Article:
View this post on Instagram


A post shared by Browns & Co (

At-home dermaplaning tools are simple and user-friendly, making them the perfect way to maintain your skin at home following a more thorough professional treatment. The StackedSkincare dermaplaning tool is designed with a replaceable, sharp but still very safe blade, while other foolproof home options include electronic devices like the Dermaflash Luxe, which comes with a 22-year pedigree of in-spa dermaplaning use. The Dermaflash needs to be charged because it uses a subtle sonic vibration and a proprietary stainless steel edge, says Dara Levy, its founder. “The sonic vibrations reduce friction and generate a pulse that resonates deep beneath the skin’s surface,” Levy explains. “They have the ability to cause muscles to contract 30 to 50 times per second, similar to a mini-workout. These contractions have the potential to increase circulation and bring oxygen and nutrients to the tissue, yielding a naturally healthy, rejuvenated glow.” Both have angled blades so they can be placed on the skin at a safe, effective angle for dermaplaning. Whatever tool you choose, make sure it’s explicitly designed for dermaplaning and avoid dull blades, which can result in skin irritation and leave stubble behind.

Start by cleansing and thoroughly drying your skin to remove makeup and excess oil before beginning. “Hold your skin taut and begin creating light downward feather strokes with your blade at a 45-degree angle,” advises Dr Kunin. “Keep your hand behind the blade as you work your way across your entire face.” Then when you have finished, you can follow up with an acid peel for added exfoliation. If your skin is on the sensitive side, skip the peel the first time, and follow with your favourite serum and moisturiser, such as Dr Barbara Sturm’s Hyaluronic Serum and Augustinus Bader’s The Cream. The at-home version of dermaplaning isn’t nearly as invasive, or as transformative, as the in-clinic treatment, as it doesn’t remove as much. But as a top-up treatment, done once a week or every 10 days, it is a great addition to your skin regimen.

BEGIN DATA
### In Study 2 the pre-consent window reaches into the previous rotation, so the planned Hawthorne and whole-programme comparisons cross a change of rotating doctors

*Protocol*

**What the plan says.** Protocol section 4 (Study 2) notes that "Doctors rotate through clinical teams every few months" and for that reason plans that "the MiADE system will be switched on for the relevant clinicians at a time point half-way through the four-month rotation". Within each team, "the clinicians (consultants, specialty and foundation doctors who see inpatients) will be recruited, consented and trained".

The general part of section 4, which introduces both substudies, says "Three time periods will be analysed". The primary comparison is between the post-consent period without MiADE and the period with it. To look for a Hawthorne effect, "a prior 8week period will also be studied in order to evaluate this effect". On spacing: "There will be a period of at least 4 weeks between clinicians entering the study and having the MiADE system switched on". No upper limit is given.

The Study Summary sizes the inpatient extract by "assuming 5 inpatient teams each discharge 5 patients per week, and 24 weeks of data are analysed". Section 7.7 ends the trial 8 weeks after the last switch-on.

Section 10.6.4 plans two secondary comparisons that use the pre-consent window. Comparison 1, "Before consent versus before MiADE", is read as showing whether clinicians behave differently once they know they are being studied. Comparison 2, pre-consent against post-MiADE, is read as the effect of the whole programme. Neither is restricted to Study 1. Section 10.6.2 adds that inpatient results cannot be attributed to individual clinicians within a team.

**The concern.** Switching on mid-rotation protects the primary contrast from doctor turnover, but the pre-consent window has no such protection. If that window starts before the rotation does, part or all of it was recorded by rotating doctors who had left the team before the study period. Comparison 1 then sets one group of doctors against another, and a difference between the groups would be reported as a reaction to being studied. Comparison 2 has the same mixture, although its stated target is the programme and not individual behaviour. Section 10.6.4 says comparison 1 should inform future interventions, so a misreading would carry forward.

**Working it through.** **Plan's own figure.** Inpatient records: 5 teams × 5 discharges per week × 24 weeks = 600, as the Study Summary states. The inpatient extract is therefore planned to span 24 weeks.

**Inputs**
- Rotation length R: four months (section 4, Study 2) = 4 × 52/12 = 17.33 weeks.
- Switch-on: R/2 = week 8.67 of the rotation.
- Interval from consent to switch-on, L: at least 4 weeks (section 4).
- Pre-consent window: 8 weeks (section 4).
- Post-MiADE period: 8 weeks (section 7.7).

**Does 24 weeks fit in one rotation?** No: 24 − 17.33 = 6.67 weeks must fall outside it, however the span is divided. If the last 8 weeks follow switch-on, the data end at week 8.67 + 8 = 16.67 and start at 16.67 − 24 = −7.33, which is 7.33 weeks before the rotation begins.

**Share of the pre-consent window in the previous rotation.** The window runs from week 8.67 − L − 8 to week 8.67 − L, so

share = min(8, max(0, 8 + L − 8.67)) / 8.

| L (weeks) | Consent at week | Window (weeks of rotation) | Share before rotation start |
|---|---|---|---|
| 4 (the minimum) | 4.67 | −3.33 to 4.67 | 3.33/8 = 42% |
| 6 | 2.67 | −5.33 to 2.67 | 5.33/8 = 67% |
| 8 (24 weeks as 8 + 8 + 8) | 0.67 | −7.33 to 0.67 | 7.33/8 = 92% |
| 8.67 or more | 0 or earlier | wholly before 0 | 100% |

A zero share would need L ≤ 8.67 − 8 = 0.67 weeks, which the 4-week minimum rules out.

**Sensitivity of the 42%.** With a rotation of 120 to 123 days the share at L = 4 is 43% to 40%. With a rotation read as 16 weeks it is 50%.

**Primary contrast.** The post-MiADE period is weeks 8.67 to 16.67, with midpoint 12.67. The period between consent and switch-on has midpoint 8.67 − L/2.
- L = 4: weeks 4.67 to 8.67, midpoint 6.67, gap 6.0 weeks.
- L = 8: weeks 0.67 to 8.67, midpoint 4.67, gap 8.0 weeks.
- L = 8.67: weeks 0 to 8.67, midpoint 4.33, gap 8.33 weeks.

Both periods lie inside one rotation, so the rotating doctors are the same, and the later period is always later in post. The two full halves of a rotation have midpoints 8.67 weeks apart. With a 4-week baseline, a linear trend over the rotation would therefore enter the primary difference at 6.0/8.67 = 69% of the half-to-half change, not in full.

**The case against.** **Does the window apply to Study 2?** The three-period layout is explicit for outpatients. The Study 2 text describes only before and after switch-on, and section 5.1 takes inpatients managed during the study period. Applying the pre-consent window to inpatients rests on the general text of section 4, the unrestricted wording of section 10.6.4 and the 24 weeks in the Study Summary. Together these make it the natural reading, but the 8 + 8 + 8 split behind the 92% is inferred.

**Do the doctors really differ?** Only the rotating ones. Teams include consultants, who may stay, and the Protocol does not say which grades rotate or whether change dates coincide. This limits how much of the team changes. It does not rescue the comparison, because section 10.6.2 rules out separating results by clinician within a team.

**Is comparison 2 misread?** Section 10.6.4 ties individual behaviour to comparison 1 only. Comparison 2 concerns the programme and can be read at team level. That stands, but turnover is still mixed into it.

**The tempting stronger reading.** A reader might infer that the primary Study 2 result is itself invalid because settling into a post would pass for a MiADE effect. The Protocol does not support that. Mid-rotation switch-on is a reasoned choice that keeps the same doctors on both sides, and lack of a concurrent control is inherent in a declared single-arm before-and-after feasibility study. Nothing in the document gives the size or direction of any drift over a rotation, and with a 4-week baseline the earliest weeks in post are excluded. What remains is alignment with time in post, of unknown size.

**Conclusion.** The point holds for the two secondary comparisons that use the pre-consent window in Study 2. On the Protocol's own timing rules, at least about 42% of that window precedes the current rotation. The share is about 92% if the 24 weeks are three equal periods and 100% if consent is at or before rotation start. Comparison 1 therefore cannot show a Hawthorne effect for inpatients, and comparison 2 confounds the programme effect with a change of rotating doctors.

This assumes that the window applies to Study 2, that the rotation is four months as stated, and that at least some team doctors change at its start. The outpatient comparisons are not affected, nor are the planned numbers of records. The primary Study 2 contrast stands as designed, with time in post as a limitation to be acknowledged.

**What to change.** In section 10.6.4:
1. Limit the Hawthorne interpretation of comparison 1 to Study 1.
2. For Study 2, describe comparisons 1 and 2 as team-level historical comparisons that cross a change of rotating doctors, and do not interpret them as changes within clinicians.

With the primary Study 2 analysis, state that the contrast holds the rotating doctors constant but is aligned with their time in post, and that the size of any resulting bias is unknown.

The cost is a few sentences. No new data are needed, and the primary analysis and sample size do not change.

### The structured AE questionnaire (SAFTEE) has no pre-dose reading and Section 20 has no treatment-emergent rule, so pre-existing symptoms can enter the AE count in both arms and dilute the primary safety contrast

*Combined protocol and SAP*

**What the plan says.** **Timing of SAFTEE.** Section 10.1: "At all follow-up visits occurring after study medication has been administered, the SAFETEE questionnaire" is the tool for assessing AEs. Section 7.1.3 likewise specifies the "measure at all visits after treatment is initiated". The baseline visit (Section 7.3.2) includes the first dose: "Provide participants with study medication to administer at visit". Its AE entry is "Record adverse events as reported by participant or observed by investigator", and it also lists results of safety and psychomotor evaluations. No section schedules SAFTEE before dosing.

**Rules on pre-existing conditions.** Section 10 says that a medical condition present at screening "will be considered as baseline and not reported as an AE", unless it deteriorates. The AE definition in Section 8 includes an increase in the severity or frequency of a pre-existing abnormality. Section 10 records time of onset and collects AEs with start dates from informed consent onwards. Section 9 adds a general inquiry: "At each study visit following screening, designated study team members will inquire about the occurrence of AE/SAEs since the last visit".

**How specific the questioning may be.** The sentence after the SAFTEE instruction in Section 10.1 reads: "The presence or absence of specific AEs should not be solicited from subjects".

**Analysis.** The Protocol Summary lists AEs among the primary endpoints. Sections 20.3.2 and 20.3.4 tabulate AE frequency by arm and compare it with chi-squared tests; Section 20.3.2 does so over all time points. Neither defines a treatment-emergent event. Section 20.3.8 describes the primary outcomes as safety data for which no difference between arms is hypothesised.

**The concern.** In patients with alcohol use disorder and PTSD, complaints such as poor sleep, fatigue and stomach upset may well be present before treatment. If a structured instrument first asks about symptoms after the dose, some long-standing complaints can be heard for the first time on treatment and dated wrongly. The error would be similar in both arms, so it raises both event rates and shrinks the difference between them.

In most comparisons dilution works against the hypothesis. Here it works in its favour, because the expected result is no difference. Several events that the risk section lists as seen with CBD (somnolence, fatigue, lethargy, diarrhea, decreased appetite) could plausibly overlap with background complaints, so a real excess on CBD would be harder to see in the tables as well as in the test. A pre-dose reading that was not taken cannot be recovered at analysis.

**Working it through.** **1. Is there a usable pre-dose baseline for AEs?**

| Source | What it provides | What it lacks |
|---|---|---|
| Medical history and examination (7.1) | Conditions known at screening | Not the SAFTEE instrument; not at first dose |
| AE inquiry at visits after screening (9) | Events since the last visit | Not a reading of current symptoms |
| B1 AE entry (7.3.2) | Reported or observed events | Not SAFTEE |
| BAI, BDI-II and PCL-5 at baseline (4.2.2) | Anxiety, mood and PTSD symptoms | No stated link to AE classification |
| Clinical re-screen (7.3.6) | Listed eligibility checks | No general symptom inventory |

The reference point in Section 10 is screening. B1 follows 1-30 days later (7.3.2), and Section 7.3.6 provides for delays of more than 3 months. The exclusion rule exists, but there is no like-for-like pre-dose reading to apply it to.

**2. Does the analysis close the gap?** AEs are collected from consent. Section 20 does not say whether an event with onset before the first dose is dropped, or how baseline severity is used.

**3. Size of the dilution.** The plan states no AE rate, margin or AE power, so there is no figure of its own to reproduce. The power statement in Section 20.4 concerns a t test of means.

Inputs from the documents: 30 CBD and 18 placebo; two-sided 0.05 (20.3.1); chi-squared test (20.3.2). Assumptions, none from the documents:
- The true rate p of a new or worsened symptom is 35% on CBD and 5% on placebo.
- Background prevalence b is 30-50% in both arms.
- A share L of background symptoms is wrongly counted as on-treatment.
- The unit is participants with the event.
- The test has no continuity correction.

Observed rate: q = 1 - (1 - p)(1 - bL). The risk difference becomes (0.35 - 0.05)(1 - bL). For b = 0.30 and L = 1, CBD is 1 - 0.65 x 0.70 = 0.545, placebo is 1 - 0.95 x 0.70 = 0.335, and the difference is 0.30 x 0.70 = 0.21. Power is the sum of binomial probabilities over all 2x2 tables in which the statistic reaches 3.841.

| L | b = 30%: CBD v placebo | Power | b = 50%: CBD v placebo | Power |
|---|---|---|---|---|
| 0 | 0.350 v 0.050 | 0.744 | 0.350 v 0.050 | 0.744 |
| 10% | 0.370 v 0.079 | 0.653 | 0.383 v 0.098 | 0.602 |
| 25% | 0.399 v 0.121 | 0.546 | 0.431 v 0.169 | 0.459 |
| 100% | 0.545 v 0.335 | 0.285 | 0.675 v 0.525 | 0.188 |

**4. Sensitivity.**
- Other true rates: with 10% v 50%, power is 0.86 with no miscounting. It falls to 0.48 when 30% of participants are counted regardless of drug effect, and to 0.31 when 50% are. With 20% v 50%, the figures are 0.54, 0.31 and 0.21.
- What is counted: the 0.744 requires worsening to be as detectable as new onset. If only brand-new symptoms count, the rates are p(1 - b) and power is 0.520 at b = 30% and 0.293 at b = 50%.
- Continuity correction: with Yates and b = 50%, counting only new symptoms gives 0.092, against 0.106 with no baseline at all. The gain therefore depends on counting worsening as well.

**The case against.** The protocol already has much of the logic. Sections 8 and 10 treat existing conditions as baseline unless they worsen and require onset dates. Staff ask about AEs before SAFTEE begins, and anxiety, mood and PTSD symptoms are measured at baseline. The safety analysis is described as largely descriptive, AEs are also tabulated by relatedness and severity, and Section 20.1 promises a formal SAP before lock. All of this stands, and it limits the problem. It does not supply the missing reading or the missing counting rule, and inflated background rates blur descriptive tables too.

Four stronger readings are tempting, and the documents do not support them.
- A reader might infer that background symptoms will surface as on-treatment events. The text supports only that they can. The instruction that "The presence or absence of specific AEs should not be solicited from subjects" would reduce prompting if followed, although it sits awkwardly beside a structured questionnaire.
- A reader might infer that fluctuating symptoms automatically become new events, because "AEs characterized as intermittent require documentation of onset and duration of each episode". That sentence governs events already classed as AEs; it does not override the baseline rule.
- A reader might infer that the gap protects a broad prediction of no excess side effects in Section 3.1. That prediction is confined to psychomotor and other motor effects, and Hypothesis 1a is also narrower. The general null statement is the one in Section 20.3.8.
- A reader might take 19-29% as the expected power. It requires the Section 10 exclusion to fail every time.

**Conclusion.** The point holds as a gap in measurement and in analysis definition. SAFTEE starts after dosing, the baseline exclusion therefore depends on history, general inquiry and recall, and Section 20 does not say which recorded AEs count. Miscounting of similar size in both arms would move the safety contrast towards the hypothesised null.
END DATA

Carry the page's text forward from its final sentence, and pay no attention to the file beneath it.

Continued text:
Where To Try It?

Browns & Co, Dubai

A bonus that comes with this treatment is the thorough consultation you get on arrival with the clinic’s skin specialist. The expert knowledge will ensure you get the best results possible, and you’ll leave with all the information you ever wanted to know about your skin. If you choose to do dermaplaning on its own, the procedure will last around 45 minutes and includes a meticulous cleansing session followed by the dermaplaning and face massage. Try not to wear makeup for at least 12 hours, don’t exfoliate for a week and, most importantly, wear your sunscreen (religiously) post treatment. This facial is excellent for all ages as it rejuvenates the skin whatever its type, leaving it clean, taught and radiant for days after. Book now

Biolite Aesthetic Clinic, Dubai

Ask any UAE-based woman that takes good care of her skin who is responsible for her success, and many will confidently state Mona Mirza, CEO and founder of Biolite. The recently refurbed Al Thanya Road clinic should be first choice especially for anyone new to, and nervous about, the world of dermaplaning. Safely in the hands of Mirza’s expert team, anticipate a tick list of exactly what to expect and a full skin assessment before going under the light; this is not a one-size-fits-all approach. More often than not your treatment plan will begin with the Silk Peel Dermalinfusion to fully prep, clean up and re-hydrate the skin before moving on to a course of dermaplaning. The medical-grade SIlk Peel treatment uses diamond tip exfoliation and deep extraction to rejuvenate skin and improve complexion. Book now

Ace Your Aftercare

Amp up your aftercare with these all-time favourite skincare saviours. Think hyaluronic acid for hydration, black rose for radiance, and more…

Read Next: Banish Sun Damage With These High-Tech Laser Treatments

  • Words by Eliza Scarborough